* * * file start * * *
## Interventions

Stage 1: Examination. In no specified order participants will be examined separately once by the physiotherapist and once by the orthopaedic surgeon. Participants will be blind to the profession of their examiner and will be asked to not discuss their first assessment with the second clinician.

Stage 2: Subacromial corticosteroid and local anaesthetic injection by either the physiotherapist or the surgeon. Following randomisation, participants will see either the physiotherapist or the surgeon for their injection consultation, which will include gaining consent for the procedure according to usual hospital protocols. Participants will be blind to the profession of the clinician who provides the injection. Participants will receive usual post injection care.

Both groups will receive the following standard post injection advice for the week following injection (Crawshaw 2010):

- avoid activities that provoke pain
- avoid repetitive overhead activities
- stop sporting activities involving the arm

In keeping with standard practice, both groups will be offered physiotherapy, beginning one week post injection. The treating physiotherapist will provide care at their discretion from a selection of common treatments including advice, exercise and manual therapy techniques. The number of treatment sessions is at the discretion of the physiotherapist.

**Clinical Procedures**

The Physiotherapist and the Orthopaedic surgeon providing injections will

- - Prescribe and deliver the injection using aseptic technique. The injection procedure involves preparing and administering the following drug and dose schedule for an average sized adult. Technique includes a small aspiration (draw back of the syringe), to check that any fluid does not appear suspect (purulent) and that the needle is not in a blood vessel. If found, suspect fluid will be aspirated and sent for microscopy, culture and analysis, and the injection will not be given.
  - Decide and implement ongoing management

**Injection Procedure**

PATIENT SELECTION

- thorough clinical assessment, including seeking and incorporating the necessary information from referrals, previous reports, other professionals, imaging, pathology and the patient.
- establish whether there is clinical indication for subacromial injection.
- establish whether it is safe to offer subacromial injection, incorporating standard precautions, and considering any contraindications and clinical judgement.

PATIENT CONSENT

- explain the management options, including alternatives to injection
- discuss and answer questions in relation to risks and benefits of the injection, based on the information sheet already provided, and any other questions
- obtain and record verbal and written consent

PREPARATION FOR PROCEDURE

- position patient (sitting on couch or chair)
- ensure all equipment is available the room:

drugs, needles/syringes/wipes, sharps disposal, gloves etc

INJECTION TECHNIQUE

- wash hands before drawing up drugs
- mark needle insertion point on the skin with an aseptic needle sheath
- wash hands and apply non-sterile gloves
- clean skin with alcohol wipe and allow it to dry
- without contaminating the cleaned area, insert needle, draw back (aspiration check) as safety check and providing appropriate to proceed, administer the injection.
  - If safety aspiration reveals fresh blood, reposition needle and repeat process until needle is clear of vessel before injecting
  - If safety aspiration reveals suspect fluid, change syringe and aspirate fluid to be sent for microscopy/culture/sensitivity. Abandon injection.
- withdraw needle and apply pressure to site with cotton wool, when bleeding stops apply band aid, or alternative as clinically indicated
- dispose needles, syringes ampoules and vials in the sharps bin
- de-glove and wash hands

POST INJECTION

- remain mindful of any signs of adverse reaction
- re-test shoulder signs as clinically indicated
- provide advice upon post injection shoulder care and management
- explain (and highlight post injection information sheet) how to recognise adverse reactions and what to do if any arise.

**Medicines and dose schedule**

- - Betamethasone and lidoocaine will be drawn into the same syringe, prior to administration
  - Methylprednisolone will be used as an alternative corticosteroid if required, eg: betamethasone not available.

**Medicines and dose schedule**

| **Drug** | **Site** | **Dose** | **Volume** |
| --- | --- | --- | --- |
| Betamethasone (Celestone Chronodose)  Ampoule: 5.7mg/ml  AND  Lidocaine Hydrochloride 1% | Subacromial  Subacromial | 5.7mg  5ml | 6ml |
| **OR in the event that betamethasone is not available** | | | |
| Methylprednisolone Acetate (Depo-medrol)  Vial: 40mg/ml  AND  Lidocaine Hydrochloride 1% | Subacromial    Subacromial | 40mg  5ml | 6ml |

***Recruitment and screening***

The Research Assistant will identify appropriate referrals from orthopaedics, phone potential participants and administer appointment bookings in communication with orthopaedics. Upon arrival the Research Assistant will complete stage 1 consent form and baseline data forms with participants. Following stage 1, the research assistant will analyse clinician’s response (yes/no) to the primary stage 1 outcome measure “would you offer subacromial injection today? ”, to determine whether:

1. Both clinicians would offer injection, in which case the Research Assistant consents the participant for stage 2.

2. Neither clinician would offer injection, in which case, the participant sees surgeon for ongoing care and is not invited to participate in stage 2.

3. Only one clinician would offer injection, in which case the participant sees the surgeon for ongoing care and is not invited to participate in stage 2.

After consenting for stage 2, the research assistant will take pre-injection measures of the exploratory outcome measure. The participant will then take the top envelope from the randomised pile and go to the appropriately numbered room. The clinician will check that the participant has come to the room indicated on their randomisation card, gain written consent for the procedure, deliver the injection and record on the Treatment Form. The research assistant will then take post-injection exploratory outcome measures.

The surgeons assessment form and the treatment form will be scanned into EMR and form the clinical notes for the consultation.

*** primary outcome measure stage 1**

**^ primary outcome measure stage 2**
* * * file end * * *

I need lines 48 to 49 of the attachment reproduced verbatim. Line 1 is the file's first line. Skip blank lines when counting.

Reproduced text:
| Betamethasone (Celestone Chronodose)  Ampoule: 5.7mg/ml  AND  Lidocaine Hydrochloride 1% | Subacromial  Subacromial | 5.7mg  5ml | 6ml |
| **OR in the event that betamethasone is not available** | | | |